LITTLE appears to have been achieved at yesterday’s meeting between finance minister Michalis Sarris and a delegation from the Cyprus Property Action Group.
The group which had been set up earlier this year, to deal with the problems faced by expatriates buying property in Cyprus, wanted to brief the minister about the many complaints it had been receiving. Most of the complaints related to the familiar issues of dishonest developers and estate agents.
Green party leader Giorgos Perdikis, who accompanied the members of the delegation, said that many foreigners were being “duped into making unsafe and dangerous purchases“. He blamed the problems on a number of issues, including the authorities’ failure to implement the law, the lax building regulations and the delays in issuing title deeds. Sarris is in no position to resolve these problems, even though, we are certain he would have expressed genuine concern about the situation, which does present Cyprus in a very positive light.
The fact the delegation had to visit the finance minister is an indication of the weakness of the authorities in protecting buyers. In a country, in which there is the rule of law, citizens, Cypriot or foreign, would not have had to take their grievances to the minister, but reported them to the police. And if there were no grounds for criminal charges, they could still file a law-suit against the person they had a dispute with. It would appear that these courses of action do not lead anywhere for foreign buyers, which is probably why they sought the help of the finance minister.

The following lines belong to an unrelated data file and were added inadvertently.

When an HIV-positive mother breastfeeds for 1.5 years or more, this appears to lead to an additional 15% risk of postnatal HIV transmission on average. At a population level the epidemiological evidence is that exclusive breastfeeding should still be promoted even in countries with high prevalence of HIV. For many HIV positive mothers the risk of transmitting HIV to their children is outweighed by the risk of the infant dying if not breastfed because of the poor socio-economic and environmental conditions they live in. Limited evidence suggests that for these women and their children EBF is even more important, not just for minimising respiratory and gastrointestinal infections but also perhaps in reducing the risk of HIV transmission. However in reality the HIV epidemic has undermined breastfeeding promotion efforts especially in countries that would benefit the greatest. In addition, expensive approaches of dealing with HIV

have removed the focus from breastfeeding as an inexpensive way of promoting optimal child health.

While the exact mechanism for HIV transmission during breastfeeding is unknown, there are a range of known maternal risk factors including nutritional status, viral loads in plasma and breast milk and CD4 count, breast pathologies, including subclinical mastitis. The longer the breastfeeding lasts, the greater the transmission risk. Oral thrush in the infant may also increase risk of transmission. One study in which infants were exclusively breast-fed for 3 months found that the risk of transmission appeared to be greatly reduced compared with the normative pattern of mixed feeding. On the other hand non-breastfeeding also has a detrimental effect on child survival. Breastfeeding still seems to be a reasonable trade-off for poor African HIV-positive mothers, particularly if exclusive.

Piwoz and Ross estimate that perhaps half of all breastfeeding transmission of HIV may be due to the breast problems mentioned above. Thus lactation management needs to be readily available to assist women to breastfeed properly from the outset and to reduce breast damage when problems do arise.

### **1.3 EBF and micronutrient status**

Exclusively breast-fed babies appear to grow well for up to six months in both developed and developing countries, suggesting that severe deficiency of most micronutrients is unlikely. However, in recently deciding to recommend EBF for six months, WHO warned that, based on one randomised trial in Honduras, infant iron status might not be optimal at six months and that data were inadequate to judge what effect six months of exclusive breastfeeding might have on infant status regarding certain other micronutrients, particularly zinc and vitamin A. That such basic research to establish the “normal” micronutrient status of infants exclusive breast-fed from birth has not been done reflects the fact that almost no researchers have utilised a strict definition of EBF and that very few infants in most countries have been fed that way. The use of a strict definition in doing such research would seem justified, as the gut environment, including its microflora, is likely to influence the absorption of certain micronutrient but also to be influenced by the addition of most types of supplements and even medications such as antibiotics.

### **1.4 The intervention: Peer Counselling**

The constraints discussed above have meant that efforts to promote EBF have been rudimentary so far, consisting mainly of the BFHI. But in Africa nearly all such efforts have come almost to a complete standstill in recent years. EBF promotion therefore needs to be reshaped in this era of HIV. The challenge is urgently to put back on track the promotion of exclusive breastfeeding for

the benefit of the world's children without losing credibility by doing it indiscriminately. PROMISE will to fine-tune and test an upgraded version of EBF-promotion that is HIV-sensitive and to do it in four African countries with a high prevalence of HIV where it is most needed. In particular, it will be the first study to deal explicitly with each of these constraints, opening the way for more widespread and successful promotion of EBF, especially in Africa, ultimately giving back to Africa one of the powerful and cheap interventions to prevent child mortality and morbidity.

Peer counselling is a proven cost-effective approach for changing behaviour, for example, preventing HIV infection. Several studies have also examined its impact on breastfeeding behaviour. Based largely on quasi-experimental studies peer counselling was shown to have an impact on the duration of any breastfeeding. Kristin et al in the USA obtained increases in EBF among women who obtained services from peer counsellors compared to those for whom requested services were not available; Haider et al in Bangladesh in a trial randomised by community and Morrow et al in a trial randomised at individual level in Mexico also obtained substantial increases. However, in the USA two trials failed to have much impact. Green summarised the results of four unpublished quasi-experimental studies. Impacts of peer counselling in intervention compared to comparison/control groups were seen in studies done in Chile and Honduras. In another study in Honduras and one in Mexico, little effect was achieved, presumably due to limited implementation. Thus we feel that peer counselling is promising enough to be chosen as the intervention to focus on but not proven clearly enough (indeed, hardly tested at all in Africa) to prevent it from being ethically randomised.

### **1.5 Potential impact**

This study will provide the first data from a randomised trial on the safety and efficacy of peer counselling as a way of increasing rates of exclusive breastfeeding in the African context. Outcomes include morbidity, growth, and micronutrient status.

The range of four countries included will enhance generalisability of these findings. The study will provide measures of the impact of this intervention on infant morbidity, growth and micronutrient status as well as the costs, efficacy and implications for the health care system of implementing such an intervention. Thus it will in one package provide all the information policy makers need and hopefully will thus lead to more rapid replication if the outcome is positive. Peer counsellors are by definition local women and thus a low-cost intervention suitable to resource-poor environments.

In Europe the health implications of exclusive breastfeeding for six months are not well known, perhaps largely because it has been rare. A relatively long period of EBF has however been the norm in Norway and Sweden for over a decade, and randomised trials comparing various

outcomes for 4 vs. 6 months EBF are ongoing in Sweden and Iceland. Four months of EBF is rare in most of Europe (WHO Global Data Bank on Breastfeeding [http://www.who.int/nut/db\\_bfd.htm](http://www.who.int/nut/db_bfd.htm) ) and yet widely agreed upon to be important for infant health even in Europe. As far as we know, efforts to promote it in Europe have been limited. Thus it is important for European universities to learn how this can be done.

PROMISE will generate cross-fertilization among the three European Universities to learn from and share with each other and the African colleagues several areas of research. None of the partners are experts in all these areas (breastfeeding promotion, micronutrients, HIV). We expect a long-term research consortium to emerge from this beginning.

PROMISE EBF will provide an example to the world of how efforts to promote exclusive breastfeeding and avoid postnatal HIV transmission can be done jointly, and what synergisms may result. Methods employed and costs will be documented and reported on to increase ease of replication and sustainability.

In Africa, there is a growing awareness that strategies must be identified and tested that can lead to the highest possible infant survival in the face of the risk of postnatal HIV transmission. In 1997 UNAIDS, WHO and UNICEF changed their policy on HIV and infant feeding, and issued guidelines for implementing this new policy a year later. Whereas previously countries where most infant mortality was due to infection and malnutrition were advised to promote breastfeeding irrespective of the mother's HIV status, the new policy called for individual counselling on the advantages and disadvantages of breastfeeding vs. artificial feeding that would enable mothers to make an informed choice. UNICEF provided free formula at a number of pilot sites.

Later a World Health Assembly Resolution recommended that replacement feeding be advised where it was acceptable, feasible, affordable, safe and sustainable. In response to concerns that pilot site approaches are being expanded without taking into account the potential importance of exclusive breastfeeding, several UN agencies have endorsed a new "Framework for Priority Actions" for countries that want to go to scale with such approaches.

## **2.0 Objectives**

But as Perdikis hinted, property transactions are a very complex problem which the authorities had failed to address. The legal framework, for instance is full of loop-holes that nobody seem interested in closing. We have been hearing deputies, for years now, discussing ways of tightening the law with regard to the issuing of title deeds, but nothing has been done. Town planning regulations are provocatively ignored by contractors, because the law is never enforced – the penalty for violating building regulations is imposed on the buyer who cannot have a title deed issued!
A country, which understood its economic interests, would have done something about these problems. Foreign buyers have financed the construction boom of the last six years, yet our state has not bothered to provide them with the most basic protection against dishonest developers, estate agents and contractors. There are small numbers of crooked developers and contractors operating in all countries, but the test is how well the authorities can deal with them once they have been reported by buyers.
Our authorities have badly failed this test. When the powers that be eventually realise how much damage this failure has caused the Cyprus’ reputation, it will be much too late to do anything about it.
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